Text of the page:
tutorial: keepsake fabric gift bag

I came up with this pattern back in February when I made the gift bags for the VIP ticket holders for the Vagina Monologues.

Yeah, I could have bought paper bags from the party store or Hallmark or whatever, but I really wanted to make them myself, and I wanted them to be fabric bags that our VIPs could keep and reuse. I chose black and red because those were our V-Day colors, and I made the pattern so that all the seams were enclosed (aka “French seams”), so that there were no raw edges inside or out, an no need for a lining.

materials needed
All you need for this project is paper, a ruler and a pencil to draft your pattern, and lightweight fabric and ribbon of your choice. I used Kona cotton (quilting cotton with a slightly heavy hand) and 1.5″ wide double faced satin ribbon. You could use any lightweight fabric, and any type/width of ribbon or cording (or even strips of fabric). Add your sewing machine, a few pins, and your iron and you’re good to go!

What? I have to draft my own pattern!?!?

to draft your pattern
Yes, you are going to draft your own pattern! Don’t be scared! My gift bag is fairly large: 8″ tall, 5″ deep, and 8″ wide. But the beauty of this extremely simple pattern is that you can make it in any size, and you only have to spend approximately 2 minutes drafting the pattern! Take a look at the image above (not drawn to scale). You only need to know 4 measurements to draft this pattern:

*A is the width of your finished bag + 1″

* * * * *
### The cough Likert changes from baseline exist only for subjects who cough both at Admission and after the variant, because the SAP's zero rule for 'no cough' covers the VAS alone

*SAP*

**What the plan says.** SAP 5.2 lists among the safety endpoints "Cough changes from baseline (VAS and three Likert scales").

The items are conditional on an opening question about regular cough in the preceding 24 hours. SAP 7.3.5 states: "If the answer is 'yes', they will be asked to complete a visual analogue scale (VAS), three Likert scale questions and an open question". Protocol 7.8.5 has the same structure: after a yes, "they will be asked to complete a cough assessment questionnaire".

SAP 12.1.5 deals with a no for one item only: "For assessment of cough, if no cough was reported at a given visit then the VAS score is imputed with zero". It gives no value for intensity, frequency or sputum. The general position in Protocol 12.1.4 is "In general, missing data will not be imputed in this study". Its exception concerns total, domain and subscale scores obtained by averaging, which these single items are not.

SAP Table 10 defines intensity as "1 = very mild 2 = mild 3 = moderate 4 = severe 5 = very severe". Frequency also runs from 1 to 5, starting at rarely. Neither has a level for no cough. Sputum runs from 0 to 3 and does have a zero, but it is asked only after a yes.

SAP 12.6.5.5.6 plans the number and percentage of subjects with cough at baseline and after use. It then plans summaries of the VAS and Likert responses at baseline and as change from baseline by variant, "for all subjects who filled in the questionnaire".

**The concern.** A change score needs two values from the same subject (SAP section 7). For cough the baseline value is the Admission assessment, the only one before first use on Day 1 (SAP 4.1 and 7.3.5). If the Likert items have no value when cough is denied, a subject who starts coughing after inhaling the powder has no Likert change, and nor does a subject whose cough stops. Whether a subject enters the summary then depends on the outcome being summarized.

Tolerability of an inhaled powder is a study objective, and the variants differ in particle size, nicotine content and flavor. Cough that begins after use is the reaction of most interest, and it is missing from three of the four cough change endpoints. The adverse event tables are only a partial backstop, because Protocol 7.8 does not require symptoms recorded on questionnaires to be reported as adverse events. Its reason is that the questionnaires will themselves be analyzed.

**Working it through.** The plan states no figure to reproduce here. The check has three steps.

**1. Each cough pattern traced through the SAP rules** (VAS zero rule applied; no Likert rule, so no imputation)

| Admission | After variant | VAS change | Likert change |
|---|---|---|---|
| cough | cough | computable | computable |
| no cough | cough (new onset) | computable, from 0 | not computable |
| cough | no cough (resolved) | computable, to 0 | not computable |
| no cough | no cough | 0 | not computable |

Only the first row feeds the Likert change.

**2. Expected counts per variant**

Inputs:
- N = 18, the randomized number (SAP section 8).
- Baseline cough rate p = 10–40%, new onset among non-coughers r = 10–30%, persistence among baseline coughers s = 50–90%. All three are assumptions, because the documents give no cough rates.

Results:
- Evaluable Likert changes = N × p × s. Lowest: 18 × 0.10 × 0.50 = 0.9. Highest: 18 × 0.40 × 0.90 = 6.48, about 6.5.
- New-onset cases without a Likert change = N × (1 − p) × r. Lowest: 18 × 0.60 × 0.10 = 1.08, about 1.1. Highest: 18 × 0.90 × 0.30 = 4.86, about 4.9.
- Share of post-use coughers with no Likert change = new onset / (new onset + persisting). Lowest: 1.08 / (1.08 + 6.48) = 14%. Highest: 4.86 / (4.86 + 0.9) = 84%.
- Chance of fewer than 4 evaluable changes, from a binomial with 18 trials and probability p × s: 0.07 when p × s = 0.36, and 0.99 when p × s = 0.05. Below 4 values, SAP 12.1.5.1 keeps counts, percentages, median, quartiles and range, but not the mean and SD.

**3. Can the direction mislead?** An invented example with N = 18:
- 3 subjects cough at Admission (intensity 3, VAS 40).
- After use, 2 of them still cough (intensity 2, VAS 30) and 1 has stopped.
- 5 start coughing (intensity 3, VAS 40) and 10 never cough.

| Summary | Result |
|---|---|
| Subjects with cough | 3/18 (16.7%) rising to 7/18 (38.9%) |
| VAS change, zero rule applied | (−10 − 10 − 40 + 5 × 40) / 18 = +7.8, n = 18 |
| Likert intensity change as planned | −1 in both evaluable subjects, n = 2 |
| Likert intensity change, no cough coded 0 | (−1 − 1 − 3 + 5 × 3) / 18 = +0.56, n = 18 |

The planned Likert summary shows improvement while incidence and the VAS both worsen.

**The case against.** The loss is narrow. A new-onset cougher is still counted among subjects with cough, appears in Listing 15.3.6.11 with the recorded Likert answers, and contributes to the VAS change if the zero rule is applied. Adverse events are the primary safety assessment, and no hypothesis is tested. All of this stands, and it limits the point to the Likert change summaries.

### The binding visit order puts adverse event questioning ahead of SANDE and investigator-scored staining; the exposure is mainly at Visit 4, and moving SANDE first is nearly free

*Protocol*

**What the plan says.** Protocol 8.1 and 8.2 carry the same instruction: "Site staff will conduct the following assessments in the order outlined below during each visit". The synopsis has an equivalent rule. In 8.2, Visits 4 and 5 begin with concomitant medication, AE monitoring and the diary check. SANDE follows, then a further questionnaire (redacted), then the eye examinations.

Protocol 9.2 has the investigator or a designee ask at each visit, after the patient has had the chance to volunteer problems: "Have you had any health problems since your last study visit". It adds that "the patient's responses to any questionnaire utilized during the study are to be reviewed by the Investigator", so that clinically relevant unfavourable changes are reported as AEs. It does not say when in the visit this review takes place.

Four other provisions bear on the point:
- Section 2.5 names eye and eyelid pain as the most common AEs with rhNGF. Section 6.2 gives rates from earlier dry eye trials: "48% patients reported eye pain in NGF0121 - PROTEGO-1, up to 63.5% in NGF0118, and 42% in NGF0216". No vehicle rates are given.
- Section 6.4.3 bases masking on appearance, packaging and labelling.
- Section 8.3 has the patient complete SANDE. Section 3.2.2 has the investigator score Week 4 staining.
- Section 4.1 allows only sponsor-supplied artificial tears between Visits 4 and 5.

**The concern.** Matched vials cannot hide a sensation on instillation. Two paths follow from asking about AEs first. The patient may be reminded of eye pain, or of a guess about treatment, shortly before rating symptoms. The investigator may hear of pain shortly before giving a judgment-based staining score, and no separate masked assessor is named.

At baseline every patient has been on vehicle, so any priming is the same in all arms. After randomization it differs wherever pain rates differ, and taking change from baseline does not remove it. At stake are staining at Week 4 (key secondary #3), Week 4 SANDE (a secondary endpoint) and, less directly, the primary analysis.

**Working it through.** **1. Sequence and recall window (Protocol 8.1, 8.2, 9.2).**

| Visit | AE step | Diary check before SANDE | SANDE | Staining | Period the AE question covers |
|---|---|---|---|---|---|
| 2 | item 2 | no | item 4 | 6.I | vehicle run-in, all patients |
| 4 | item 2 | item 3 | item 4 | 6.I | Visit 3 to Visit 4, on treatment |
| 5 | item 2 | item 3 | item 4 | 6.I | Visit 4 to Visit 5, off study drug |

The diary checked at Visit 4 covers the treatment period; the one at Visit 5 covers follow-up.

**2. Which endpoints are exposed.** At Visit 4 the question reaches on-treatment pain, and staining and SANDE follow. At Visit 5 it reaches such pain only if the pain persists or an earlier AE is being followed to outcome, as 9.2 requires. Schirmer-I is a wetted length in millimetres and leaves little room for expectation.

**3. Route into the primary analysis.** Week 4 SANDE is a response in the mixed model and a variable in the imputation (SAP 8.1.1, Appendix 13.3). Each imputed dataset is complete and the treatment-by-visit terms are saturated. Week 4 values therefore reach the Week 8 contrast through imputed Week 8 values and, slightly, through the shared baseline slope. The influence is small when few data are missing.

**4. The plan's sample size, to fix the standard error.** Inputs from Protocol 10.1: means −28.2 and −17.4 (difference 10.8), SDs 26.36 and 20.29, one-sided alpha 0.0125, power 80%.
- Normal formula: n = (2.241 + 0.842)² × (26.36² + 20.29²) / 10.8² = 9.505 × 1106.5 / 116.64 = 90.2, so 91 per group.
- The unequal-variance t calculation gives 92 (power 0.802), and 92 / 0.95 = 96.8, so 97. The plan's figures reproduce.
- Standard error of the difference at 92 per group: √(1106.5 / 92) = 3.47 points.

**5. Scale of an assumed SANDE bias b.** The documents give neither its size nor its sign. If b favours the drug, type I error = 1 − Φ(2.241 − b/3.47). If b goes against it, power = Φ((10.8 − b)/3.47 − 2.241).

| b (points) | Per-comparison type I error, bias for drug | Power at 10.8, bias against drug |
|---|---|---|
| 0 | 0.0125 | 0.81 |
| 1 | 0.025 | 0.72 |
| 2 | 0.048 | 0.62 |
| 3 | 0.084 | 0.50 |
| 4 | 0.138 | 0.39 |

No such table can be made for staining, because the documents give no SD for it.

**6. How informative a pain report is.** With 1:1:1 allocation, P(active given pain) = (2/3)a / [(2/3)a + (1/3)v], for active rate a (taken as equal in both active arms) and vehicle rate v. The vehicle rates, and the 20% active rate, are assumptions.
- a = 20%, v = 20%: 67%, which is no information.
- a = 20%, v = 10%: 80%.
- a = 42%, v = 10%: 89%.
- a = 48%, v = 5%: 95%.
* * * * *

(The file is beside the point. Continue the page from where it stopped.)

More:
*B is how deep you want it to be, divided by 2. My bag is 5″ deep, so on my pattern B = 2.5″

*C is how tall you want it to be, plus double the width of your drawstring, plus one half inch. My bag uses a 1.5″ wide satin ribbon for the drawstring, and is 8″ tall, so on my pattern C = 11.5″.

*D is the other half of the gusseted bottom. If this bag had a bottom seam, D would be the same length as B. However, since we are cutting on the fold, we have to subtract the seam allowance from D. This pattern uses a 3/8″ seam allowance, so D = B – 3/8″.

time to start sewing!
1. Once you have your pattern, the first step is to cut your fabric on the fold. Line up the bottom edge of your pattern (width “A”) with the fold of the fabric. I chose a light, cream colored cotton, and planned to pair it with fuchsia ribbon for the drawstring.

2. Now you have a single piece of fabric with two raw edges on top, two raw edges on each side, and a single bottom fold. Next, use a hot steamy iron to press down a 1/8″ hem on both top edges, and on both edges on only one side. We are only hemming one side because this bag has only one opening for the drawstring.

3. Now that the top and one side is pressed down, time to sew! With the wrong sides of the fabric together (the right side facing you), match the raw edges of the side you did not press down, and sew together with a 1/8″ seam allowance. We are sewing on the right side of the fabric, very close to the edge, because these are going to be enclosed seams: raw edges will be hidden completely!

4. On the other side (the sides you pressed down a narrow hem), match the raw edges and sew together using a 1/8″ seam allowance, leaving 3.5″ from the top open (this will form the channel for the drawstring, and this distance is twice the width of your drawstring plus one half inch).